Ross Shields: The Theory of Everything: Kant and Goethe on the Fictive Foundation of Empirical Science
Lecture as part of a series of seminars organized by the BCB Science & Religion Project, a part of the Oxford-led project New Horizons for Science and Religion in Central and Eastern Europe with support from the Templeton Foundation, at Bard College Berlin
In his Critique of Pure Reason, Immanuel Kant criticizes the tendency of reason to transcend the limits of human knowledge. Dissatisfied with the finite state of empirical experience, reason leads us to invent three speculative ideas that extend this experience to infinity: the idea of the soul (qua unity of all representations), the idea of the world (qua totality of the sequence of causes and effects), and the idea of God (qua systematic interconnection of everything in general). According to Kant, we cannot say anything meaningful about these ideas—and this failing leads us to philosophical debates that can never be resolved: the so-called transcendental dialectic. However, while Kant criticizes the transcendent use of the three rational ideas (soul, world, and God) he simultaneously approves of their immanent use as regulative principles of scientific investigation—a notion that Goethe adopts in his own scientific pursuit.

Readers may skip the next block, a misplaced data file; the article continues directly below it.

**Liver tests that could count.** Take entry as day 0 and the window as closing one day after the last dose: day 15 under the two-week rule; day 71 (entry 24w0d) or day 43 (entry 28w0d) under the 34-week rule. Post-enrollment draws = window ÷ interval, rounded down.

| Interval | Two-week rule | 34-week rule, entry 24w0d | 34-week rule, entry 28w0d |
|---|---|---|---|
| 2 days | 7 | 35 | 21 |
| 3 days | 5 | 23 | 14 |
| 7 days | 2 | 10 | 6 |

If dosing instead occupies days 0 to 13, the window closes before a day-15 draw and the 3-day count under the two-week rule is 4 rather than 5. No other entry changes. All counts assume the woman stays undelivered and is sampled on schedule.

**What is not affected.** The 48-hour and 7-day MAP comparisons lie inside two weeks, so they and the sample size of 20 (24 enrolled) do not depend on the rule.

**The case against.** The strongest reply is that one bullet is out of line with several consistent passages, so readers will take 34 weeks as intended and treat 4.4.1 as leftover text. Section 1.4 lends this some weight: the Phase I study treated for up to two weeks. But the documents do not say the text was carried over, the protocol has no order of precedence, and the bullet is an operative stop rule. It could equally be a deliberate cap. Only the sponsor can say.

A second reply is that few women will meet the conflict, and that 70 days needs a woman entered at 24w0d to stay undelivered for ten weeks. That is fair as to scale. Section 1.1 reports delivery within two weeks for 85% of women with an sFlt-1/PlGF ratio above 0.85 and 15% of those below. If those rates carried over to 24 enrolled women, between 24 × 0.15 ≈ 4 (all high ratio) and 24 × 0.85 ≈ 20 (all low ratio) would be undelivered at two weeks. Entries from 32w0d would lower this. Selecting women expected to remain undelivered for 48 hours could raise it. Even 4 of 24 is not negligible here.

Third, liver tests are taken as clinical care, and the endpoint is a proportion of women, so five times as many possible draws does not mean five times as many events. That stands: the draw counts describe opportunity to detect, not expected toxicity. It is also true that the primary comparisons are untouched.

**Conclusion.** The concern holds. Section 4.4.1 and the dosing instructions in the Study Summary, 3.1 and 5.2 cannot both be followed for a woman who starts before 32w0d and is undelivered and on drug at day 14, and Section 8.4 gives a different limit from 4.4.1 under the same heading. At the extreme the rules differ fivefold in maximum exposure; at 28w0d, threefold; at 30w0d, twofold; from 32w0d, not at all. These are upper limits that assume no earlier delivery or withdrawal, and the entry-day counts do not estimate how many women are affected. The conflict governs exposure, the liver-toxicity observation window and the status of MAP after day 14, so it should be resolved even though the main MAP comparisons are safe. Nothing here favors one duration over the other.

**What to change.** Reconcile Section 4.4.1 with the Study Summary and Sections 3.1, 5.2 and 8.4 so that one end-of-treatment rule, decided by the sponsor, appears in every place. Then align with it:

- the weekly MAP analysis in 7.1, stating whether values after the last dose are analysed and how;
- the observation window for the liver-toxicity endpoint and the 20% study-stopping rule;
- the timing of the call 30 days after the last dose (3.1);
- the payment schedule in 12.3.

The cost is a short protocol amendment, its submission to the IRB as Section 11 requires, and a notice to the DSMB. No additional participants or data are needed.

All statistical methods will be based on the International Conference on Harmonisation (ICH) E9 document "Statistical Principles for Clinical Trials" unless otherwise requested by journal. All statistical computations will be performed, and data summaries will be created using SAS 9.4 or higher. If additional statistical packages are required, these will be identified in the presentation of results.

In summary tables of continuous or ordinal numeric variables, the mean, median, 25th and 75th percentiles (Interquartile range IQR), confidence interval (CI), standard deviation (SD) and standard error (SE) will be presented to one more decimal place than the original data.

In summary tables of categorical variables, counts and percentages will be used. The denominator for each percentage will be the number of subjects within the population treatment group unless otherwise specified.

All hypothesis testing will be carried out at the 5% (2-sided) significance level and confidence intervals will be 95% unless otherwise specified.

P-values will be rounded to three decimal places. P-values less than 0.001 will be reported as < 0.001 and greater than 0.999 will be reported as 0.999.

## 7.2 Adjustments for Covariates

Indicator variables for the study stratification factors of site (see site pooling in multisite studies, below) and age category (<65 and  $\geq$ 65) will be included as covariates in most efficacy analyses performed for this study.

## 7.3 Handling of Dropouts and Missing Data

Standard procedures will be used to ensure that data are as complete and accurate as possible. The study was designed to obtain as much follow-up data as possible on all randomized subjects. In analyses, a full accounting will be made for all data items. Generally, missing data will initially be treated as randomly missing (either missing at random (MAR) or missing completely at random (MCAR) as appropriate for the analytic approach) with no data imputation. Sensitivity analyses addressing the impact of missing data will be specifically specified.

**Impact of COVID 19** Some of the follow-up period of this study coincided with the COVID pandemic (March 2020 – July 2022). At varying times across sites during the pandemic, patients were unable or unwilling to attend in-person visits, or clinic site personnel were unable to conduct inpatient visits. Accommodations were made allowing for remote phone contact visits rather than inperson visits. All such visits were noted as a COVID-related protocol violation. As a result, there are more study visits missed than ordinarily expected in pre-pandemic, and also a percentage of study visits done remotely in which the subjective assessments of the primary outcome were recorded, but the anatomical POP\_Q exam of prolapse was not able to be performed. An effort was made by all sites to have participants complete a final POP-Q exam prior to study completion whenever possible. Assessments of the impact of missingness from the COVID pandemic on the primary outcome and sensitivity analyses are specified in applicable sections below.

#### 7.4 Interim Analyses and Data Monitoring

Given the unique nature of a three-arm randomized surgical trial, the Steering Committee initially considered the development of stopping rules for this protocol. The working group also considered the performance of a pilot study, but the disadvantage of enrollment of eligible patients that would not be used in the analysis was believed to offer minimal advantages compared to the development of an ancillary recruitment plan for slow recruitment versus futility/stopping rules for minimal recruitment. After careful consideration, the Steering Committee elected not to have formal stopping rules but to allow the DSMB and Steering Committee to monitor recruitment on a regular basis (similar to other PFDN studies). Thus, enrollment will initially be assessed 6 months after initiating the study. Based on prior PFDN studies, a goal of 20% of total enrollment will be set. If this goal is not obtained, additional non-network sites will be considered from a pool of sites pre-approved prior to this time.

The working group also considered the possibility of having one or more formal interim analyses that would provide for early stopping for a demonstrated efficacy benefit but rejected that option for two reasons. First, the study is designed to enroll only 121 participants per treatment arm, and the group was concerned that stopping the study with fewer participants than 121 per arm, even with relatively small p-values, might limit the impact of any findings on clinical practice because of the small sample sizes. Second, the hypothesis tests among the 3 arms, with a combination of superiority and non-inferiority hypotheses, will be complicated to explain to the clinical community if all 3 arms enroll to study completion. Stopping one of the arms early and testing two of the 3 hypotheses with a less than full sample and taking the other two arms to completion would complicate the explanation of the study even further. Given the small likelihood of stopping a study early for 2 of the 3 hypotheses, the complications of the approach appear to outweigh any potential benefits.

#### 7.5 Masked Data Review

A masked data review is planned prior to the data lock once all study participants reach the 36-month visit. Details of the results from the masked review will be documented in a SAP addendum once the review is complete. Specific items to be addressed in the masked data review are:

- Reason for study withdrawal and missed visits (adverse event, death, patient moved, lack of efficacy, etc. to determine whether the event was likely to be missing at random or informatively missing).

For the next installment of the lecture series, please read the “appendix to the transcendental dialectic” where Kant unfolds this argument. Participants will discuss, among other things, the survival of Kant’s idea(s) in the scientific search for a theory of everything.
This seminar is open to BCB Students only, participants will be required to read an assigned text in advance. If you are interested in taking part, please contact Dr. Aaron Tugendhaft.
The germanist and comparatist Ross Gillum Shields is a research associate at the ZfL with the project “Formation is Life”. Organicism and Aesthetic Modernism.